Dr. Jeanette Deas Calhoun, Ph.D., executive director at Tyler AIDS Services, is taking her HIV awareness campaign to the church.
She's passing out about 30 guides to pastors in the Tyler area to help them transition to an HIV-compassionate ministry.
She's targeting black churches because black people are disproportionately affected by HIV and AIDS. In fact, African-Americans comprised 44 percent of new HIV infections in 2010, according to the Centers for Disease Control and Prevention.
It's important to get churches on board, she said, because historically, when the church gets involved, things start to happen.
The guides developed by an Austin-based minister equip pastors with tools to make it easier and more comfortable for congregants to share their HIV status with families and partners, get counseling, find resources and receive compassion.
Modules targeting the mind, body and spirit include assessment activities, ways to reinforce good decision making and the function of HIV community organizations.
The Revs. Darryl Bowdre, of South Central Church of Christ, and Ralph Caraway, of St. Louis Baptist Church, have been vocal about HIV/AIDS in their respective churches and realize the role churches can have in thwarting the disease. They recently met with Dr. Calhoun to discuss her goal of involving the church community.
In recent years, Caraway has hosted numerous health fairs and summits that educated participants on HIV and where to find additional resources.
The pastors both foresee that all churches will evolve and become proactive about the disease.
Caraway, a self-described “free spirit,” said whether church leaders like it, they have no choice but to act — or else they will have to react.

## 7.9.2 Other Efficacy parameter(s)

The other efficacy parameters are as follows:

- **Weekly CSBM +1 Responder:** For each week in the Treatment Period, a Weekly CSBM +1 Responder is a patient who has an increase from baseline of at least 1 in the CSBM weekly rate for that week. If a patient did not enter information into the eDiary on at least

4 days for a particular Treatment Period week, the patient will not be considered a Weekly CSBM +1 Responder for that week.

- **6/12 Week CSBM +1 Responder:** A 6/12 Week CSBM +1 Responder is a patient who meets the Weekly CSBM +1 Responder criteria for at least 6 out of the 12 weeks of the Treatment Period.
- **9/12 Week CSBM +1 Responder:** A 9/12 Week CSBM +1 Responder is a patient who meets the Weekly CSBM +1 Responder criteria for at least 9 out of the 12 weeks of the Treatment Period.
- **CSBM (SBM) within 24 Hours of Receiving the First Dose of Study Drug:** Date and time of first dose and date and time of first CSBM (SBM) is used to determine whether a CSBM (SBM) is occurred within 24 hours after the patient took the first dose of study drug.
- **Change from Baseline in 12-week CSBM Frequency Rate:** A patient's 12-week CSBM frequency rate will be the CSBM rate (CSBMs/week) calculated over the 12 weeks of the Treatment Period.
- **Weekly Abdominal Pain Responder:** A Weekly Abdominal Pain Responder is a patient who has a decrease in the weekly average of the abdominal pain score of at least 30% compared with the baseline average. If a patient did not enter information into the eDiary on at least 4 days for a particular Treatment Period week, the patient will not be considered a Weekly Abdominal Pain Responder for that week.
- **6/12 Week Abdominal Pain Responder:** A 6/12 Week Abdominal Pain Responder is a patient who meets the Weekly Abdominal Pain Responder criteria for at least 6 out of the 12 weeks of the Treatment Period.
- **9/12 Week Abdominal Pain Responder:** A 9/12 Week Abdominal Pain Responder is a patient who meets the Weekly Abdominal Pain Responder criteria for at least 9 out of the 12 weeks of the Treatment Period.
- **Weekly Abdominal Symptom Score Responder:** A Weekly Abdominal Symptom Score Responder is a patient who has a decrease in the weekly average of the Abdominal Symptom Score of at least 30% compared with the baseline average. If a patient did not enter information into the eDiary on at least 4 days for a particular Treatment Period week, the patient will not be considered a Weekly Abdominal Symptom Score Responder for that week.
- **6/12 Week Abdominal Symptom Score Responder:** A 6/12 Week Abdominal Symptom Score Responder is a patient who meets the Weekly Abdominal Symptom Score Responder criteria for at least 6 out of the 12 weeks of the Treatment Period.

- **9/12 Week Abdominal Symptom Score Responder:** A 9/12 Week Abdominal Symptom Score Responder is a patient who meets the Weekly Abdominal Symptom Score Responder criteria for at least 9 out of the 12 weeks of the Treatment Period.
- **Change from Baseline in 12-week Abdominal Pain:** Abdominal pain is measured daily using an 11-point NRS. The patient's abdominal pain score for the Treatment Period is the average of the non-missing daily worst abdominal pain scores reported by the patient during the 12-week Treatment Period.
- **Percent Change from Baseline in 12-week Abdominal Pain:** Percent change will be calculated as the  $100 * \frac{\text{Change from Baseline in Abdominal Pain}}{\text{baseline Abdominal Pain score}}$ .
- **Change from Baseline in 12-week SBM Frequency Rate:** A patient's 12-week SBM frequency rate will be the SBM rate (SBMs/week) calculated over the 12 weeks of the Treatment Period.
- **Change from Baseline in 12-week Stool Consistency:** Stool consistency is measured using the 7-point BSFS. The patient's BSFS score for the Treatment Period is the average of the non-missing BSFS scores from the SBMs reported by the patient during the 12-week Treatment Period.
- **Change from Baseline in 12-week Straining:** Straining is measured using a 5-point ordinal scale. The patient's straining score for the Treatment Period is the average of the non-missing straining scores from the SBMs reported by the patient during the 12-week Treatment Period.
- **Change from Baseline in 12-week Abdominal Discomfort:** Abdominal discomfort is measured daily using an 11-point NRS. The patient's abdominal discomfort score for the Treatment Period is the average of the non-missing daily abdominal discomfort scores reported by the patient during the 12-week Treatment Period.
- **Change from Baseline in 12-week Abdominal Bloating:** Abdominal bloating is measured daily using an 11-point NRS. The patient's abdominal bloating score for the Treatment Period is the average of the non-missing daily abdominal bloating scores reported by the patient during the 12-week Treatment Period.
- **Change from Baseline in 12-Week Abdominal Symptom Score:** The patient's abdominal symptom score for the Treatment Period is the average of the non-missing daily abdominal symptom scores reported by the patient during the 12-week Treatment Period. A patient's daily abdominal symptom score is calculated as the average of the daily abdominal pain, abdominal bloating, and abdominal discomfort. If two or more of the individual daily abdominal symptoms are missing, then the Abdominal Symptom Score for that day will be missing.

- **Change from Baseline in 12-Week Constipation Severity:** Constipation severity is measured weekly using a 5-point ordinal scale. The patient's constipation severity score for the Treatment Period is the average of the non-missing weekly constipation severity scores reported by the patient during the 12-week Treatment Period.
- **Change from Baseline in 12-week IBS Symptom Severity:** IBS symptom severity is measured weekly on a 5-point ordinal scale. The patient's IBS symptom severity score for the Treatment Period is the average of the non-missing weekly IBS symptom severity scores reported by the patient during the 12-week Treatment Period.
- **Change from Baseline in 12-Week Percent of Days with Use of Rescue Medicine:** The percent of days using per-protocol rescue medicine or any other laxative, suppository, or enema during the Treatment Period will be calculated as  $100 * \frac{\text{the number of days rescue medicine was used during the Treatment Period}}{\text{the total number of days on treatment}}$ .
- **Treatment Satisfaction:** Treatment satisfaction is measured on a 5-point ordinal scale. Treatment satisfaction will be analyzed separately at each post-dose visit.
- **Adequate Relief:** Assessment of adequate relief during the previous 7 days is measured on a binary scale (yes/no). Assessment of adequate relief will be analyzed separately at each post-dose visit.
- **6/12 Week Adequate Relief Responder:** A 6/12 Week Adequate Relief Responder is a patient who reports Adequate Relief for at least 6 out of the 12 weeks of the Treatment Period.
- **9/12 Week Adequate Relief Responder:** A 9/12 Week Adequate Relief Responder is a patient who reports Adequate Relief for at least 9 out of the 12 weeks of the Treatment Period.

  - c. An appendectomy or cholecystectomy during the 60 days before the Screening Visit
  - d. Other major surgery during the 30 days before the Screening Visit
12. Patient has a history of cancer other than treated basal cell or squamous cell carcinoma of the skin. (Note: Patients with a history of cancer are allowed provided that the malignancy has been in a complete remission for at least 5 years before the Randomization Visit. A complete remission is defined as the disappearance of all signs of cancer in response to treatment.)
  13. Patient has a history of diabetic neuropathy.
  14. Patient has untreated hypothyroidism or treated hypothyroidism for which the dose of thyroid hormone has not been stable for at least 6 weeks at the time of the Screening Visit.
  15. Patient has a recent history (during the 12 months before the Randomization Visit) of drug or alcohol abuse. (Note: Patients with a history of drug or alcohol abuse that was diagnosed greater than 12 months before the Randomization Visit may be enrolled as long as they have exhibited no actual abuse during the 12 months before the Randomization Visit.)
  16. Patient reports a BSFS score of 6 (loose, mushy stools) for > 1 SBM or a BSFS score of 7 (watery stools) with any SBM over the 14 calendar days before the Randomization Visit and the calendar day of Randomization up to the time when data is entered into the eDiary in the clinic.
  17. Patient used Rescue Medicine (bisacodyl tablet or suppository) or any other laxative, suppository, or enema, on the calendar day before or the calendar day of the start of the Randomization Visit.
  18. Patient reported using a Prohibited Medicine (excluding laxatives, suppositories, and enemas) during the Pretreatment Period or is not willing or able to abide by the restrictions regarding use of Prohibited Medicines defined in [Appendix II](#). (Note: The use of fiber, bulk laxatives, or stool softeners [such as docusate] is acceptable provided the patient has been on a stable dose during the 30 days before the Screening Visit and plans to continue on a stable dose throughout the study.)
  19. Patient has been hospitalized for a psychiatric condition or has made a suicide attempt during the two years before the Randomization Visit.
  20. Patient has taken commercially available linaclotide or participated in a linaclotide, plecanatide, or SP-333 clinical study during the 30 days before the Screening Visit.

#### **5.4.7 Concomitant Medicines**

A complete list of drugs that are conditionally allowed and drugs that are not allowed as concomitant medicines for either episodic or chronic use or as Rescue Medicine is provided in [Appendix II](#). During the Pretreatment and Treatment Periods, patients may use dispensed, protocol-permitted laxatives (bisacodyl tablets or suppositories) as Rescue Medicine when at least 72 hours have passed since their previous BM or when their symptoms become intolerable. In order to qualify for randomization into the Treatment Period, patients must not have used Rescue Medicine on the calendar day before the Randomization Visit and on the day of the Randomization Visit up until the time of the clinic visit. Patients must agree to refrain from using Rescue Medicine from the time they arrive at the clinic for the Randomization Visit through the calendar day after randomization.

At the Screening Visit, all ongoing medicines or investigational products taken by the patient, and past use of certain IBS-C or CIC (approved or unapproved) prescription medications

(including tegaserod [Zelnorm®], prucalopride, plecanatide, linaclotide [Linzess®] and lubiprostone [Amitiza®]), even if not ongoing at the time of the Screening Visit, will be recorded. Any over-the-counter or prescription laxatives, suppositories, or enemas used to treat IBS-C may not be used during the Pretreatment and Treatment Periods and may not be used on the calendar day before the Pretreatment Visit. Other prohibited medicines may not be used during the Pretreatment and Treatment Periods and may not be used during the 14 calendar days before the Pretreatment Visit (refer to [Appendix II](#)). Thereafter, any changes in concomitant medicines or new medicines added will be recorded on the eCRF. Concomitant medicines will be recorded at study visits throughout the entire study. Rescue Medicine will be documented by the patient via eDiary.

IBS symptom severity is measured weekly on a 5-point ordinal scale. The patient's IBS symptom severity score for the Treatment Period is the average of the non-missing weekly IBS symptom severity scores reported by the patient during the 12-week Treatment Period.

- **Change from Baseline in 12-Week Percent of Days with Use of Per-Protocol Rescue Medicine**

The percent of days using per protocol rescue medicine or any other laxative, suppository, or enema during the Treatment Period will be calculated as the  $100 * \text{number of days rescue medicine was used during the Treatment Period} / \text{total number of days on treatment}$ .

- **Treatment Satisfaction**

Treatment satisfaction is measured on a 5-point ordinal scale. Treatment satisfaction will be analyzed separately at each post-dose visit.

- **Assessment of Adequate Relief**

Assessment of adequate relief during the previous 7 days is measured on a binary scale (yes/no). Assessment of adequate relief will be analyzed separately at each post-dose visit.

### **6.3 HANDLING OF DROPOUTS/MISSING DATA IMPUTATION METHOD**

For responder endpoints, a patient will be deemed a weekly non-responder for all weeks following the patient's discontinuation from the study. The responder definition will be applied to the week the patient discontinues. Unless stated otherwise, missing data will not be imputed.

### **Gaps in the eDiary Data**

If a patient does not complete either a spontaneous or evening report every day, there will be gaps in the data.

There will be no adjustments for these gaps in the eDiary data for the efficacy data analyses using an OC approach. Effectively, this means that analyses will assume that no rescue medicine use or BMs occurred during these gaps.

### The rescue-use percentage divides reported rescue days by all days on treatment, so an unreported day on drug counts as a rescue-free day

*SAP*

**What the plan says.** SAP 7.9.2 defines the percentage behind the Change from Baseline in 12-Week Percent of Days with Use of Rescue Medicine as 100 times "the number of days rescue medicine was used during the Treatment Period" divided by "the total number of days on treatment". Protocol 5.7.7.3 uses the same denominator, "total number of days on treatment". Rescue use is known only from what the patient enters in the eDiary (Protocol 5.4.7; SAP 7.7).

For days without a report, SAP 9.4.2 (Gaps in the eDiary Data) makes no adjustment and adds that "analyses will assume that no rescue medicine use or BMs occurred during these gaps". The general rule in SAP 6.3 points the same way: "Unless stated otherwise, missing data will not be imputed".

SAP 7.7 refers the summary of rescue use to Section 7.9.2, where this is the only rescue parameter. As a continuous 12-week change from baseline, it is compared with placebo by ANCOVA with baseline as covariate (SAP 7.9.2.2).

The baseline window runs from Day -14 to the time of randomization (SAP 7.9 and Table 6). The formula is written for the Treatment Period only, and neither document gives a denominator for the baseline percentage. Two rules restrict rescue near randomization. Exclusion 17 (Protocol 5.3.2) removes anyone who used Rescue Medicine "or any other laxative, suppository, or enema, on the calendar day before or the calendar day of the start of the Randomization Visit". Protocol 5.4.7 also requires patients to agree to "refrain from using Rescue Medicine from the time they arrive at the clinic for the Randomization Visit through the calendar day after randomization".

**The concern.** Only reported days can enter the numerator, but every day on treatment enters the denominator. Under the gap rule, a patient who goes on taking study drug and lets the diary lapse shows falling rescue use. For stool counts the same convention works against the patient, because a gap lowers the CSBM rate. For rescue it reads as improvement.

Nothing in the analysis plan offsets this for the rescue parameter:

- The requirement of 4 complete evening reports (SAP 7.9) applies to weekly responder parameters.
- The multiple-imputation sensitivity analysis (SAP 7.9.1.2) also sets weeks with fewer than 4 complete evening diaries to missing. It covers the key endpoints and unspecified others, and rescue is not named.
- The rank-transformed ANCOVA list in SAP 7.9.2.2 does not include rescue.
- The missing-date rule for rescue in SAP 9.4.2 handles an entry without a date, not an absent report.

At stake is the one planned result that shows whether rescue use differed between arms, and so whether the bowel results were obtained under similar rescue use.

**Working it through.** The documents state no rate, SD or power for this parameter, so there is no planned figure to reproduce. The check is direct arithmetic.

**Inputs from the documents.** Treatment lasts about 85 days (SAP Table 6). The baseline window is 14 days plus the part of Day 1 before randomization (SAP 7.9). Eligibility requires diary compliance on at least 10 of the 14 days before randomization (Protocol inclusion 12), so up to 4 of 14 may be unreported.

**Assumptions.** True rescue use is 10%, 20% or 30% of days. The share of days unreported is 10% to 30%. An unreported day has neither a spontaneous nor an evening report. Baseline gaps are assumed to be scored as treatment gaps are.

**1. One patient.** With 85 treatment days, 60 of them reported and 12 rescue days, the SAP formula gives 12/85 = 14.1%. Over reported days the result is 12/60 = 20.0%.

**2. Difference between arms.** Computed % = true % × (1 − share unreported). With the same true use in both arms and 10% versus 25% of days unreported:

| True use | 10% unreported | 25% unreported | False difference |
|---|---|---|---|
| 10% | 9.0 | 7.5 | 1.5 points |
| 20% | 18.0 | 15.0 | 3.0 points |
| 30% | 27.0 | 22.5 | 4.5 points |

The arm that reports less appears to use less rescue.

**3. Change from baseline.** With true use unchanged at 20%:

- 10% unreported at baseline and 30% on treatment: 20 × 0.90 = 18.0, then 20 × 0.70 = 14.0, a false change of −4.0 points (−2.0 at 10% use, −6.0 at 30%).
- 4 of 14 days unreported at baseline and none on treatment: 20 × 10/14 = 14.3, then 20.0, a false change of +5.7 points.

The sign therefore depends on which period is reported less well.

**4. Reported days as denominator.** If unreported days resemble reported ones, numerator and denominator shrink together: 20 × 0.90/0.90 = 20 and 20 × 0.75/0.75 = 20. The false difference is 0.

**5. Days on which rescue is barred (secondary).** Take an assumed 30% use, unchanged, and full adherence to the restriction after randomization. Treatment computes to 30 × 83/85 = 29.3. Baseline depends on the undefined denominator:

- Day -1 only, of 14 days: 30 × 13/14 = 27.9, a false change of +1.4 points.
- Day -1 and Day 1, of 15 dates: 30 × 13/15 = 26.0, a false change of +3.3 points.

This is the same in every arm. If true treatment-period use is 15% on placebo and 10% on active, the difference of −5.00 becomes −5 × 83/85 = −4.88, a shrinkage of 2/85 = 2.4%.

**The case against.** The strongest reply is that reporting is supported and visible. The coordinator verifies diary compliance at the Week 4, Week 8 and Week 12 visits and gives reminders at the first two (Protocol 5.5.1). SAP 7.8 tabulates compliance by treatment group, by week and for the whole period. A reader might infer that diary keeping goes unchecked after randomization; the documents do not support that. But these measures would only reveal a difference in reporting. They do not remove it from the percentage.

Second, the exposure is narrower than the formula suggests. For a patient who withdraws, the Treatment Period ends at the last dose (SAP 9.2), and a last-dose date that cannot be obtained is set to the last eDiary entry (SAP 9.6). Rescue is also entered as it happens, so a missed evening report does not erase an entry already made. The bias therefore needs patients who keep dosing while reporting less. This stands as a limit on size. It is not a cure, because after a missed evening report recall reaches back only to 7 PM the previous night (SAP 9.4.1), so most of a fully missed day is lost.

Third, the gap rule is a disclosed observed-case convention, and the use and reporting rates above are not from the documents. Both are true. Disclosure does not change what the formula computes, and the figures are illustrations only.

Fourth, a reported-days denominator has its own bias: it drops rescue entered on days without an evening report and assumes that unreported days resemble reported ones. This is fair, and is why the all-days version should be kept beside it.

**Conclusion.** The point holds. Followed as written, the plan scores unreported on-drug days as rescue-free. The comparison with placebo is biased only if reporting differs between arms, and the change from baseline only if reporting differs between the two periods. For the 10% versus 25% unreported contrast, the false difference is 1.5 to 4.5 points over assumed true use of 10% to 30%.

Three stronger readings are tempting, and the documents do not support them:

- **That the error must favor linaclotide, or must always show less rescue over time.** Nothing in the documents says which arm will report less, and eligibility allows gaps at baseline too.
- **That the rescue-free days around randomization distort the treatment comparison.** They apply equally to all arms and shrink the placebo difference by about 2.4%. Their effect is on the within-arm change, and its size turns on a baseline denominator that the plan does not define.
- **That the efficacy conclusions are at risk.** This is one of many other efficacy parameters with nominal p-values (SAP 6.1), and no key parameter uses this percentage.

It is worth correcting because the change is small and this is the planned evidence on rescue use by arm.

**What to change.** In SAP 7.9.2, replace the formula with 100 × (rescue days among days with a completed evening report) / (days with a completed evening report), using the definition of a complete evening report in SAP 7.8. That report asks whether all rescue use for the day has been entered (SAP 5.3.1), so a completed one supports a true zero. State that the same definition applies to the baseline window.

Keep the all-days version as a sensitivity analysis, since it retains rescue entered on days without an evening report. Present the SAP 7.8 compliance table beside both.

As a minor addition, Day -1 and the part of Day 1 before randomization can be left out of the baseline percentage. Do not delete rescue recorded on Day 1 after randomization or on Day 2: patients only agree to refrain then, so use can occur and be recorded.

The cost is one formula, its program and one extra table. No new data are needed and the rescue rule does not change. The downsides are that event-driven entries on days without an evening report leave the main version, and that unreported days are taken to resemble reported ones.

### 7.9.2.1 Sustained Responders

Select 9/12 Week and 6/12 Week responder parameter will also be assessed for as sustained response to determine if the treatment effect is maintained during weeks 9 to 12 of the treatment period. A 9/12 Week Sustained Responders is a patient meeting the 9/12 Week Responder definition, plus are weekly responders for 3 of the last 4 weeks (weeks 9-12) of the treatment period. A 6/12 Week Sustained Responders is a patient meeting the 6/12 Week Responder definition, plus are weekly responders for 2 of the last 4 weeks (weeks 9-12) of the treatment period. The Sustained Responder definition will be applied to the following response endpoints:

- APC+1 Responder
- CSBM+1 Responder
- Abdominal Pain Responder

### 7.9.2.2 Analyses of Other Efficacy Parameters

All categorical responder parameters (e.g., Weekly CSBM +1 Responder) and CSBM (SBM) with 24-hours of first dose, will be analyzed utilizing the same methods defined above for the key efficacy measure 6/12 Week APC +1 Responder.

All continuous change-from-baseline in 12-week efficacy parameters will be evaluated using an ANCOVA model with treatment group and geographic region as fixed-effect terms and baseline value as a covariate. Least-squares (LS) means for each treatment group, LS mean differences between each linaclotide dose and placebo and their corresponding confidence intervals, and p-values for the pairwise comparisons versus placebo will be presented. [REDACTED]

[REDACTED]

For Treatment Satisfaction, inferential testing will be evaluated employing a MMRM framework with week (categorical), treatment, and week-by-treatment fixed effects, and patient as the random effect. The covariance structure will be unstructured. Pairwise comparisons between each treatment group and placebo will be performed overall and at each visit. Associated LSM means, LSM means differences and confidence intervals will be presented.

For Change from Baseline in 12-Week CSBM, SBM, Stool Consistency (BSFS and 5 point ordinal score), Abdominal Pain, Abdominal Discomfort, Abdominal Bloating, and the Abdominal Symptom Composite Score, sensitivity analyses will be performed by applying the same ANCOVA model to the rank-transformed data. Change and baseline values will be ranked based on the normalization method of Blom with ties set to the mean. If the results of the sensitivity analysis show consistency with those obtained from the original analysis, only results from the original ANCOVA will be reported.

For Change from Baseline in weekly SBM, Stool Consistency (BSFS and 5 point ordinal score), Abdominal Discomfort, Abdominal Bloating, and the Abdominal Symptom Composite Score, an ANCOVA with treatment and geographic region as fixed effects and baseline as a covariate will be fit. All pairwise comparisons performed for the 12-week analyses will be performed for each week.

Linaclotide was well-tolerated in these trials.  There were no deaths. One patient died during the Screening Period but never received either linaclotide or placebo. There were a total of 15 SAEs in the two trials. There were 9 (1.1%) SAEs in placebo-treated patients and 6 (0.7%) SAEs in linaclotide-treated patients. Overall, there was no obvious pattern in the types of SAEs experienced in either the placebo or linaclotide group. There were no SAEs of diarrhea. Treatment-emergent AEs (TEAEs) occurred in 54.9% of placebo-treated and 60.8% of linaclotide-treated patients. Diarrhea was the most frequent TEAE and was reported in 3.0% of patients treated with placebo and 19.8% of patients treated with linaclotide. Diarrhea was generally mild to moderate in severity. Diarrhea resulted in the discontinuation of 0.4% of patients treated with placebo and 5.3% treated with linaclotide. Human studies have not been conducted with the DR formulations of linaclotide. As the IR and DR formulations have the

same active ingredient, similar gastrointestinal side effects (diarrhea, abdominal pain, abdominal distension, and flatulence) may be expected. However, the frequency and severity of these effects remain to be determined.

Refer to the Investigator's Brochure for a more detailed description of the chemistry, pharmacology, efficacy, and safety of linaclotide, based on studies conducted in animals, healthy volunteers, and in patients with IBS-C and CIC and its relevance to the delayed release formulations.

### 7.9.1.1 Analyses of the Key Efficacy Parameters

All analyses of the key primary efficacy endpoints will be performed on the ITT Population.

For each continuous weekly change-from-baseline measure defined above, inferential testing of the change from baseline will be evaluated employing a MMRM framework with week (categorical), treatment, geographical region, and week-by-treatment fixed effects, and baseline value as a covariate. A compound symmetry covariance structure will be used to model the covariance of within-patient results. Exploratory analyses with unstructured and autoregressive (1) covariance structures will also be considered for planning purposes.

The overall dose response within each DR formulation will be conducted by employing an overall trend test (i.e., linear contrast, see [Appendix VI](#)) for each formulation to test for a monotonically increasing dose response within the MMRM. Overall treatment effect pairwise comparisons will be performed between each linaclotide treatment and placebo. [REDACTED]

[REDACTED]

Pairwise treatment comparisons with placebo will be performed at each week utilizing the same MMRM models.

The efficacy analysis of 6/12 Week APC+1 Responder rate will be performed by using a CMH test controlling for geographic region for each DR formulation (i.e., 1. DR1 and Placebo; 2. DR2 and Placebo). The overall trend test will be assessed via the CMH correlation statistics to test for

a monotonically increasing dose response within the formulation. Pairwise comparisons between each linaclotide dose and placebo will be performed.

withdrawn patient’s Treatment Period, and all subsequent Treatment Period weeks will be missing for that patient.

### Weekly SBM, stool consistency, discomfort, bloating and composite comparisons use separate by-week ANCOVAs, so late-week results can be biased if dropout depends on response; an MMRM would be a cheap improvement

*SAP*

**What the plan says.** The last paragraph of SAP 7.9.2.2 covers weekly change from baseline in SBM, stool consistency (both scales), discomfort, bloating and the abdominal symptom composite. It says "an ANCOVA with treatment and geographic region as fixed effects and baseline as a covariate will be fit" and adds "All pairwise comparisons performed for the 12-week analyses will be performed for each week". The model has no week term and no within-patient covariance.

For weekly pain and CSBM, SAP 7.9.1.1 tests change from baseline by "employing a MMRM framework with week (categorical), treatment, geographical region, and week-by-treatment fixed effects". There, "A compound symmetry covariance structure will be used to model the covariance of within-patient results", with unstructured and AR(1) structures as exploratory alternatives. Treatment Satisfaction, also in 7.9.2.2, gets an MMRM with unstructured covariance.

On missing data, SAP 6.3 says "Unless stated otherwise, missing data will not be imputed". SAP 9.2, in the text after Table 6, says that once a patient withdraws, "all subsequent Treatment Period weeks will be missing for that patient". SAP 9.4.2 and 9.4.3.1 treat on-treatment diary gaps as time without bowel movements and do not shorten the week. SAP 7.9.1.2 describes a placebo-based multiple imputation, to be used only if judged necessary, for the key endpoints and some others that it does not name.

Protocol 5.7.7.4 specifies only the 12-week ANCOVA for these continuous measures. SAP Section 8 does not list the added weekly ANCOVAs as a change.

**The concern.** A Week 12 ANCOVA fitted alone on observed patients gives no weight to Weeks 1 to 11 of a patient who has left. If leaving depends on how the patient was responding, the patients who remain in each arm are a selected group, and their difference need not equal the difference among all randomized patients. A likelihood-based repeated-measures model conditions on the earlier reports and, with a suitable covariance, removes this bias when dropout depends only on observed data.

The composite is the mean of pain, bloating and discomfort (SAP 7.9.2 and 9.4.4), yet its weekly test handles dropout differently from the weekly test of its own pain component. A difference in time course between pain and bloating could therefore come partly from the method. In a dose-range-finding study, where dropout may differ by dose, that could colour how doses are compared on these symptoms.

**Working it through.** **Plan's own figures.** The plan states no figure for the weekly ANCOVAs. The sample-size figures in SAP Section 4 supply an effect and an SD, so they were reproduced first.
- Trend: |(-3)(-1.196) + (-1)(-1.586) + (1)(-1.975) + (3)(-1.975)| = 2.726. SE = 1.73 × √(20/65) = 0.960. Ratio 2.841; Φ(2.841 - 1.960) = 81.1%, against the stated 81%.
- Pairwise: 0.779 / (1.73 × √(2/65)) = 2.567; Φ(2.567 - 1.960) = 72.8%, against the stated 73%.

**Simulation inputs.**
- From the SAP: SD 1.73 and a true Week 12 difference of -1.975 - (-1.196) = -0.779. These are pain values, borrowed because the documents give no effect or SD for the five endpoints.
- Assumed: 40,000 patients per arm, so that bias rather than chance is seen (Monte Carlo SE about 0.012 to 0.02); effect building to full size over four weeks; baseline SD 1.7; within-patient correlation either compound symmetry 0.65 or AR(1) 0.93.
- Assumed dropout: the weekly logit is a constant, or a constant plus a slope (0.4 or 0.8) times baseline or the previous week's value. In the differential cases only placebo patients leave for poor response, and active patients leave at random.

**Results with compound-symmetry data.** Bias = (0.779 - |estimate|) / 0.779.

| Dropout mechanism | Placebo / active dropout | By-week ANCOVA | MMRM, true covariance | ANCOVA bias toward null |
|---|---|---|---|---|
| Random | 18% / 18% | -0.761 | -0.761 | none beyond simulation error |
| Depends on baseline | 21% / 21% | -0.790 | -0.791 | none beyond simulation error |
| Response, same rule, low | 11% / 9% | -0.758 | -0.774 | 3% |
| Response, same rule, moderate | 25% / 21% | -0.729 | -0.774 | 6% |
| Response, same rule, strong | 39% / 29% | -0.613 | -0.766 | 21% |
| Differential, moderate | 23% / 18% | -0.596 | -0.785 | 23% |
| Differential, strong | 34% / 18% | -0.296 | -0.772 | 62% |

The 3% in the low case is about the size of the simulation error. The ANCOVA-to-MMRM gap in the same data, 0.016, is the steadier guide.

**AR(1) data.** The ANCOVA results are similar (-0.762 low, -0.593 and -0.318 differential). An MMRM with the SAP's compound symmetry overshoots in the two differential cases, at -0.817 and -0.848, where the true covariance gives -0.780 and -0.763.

“A change is taking place now that HIV is something that we can no longer hide from,” he said. “It's something that we have to address … Whether we like to address it or not, it's a real issue. It's a life and death issue. If we're going to be about saving souls, we also have to be about saving lives. We can't afford to hide from something. AIDS is not invisible.”
The men say it's important to view HIV/AIDS as a health issue because it's a reality that people are living with. They also recognize that “everything is connected.”
They say as clergymen, they also have to approach the education of their congregations about the disease from spiritual, social and economic perspectives.
ERASING RELIGIOUS-BASED STIGMA
“There are people that are our clients who go to church who are very involved in various ministries and they're flourishing,” she said. “There are other people who do not go to church because they believe, on some occasion, that they were singled out from the pulpit. Then you have other people who are just dealing with depression and they're immobilized.”
But, as the pastors explained, it is possible to adhere to religious beliefs and address HIV contracted through sexual contact without being judgmental.
“For a lot of us that don't have the disease, it's not because we didn't take risks,” Caraway said. “I'm not going to condemn a person because they made a bad choice. I've made too many — still capable … My thing is about helping.”